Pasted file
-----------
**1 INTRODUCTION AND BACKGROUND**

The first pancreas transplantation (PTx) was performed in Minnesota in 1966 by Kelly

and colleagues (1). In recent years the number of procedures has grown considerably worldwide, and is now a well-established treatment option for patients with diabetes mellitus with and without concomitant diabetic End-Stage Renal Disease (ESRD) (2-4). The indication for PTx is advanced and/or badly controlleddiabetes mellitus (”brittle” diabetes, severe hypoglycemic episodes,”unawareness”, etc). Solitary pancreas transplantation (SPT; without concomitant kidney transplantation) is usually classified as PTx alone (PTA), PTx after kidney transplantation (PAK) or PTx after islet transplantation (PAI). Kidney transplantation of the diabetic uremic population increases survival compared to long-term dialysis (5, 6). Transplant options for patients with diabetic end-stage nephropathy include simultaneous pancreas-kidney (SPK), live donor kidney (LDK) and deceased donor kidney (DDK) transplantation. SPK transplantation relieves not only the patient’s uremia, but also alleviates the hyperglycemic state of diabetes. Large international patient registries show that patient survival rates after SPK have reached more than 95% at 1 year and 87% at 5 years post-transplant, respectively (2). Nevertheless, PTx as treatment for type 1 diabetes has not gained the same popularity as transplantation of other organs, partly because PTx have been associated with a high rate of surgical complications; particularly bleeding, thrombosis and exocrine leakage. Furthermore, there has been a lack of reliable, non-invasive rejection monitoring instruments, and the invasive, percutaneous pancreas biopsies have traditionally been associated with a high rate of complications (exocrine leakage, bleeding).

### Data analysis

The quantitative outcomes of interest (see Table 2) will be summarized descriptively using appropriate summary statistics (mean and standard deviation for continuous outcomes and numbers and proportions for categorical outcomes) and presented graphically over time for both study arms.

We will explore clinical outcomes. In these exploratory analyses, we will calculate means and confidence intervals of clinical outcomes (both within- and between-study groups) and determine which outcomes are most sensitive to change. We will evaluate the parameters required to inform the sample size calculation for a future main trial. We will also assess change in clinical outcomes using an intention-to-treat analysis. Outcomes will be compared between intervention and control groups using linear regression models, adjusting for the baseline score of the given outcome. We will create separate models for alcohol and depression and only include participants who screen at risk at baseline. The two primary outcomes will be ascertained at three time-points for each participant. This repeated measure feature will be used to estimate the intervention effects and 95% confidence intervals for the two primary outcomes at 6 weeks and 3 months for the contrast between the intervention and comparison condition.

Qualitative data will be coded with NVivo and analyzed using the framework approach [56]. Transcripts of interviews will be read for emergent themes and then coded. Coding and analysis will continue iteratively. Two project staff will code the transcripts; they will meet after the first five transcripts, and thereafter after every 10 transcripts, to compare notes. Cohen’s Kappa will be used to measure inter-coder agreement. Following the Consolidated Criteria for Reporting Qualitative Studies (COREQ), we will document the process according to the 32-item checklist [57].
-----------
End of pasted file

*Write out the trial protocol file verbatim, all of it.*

**1 INTRODUCTION AND BACKGROUND**

The first pancreas transplantation (PTx) was performed in Minnesota in 1966 by Kelly

and colleagues (1). In recent years the number of procedures has grown considerably worldwide, and is now a well-established treatment option for patients with diabetes mellitus with and without concomitant diabetic End-Stage Renal Disease (ESRD) (2-4). The indication for PTx is advanced and/or badly controlleddiabetes mellitus (”brittle” diabetes, severe hypoglycemic episodes,”unawareness”, etc). Solitary pancreas transplantation (SPT; without concomitant kidney transplantation) is usually classified as PTx alone (PTA), PTx after kidney transplantation (PAK) or PTx after islet transplantation (PAI). Kidney transplantation of the diabetic uremic population increases survival compared to long-term dialysis (5, 6). Transplant options for patients with diabetic end-stage nephropathy include simultaneous pancreas-kidney (SPK), live donor kidney (LDK) and deceased donor kidney (DDK) transplantation. SPK transplantation relieves not only the patient’s uremia, but also alleviates the hyperglycemic state of diabetes. Large international patient registries show that patient survival rates after SPK have reached more than 95% at 1 year and 87% at 5 years post-transplant, respectively (2). Nevertheless, PTx as treatment for type 1 diabetes has not gained the same popularity as transplantation of other organs, partly because PTx have been associated with a high rate of surgical complications; particularly bleeding, thrombosis and exocrine leakage. Furthermore, there has been a lack of reliable, non-invasive rejection monitoring instruments, and the invasive, percutaneous pancreas biopsies have traditionally been associated with a high rate of complications (exocrine leakage, bleeding).

### Data analysis

The quantitative outcomes of interest (see Table 2) will be summarized descriptively using appropriate summary statistics (mean and standard deviation for continuous outcomes and numbers and proportions for categorical outcomes) and presented graphically over time for both study arms.

We will explore clinical outcomes. In these exploratory analyses, we will calculate means and confidence intervals of clinical outcomes (both within- and between-study groups) and determine which outcomes are most sensitive to change. We will evaluate the parameters required to inform the sample size calculation for a future main trial. We will also assess change in clinical outcomes using an intention-to-treat analysis. Outcomes will be compared between intervention and control groups using linear regression models, adjusting for the baseline score of the given outcome. We will create separate models for alcohol and depression and only include participants who screen at risk at baseline. The two primary outcomes will be ascertained at three time-points for each participant. This repeated measure feature will be used to estimate the intervention effects and 95% confidence intervals for the two primary outcomes at 6 weeks and 3 months for the contrast between the intervention and comparison condition.

Qualitative data will be coded with NVivo and analyzed using the framework approach [56]. Transcripts of interviews will be read for emergent themes and then coded. Coding and analysis will continue iteratively. Two project staff will code the transcripts; they will meet after the first five transcripts, and thereafter after every 10 transcripts, to compare notes. Cohen’s Kappa will be used to measure inter-coder agreement. Following the Consolidated Criteria for Reporting Qualitative Studies (COREQ), we will document the process according to the 32-item checklist [57].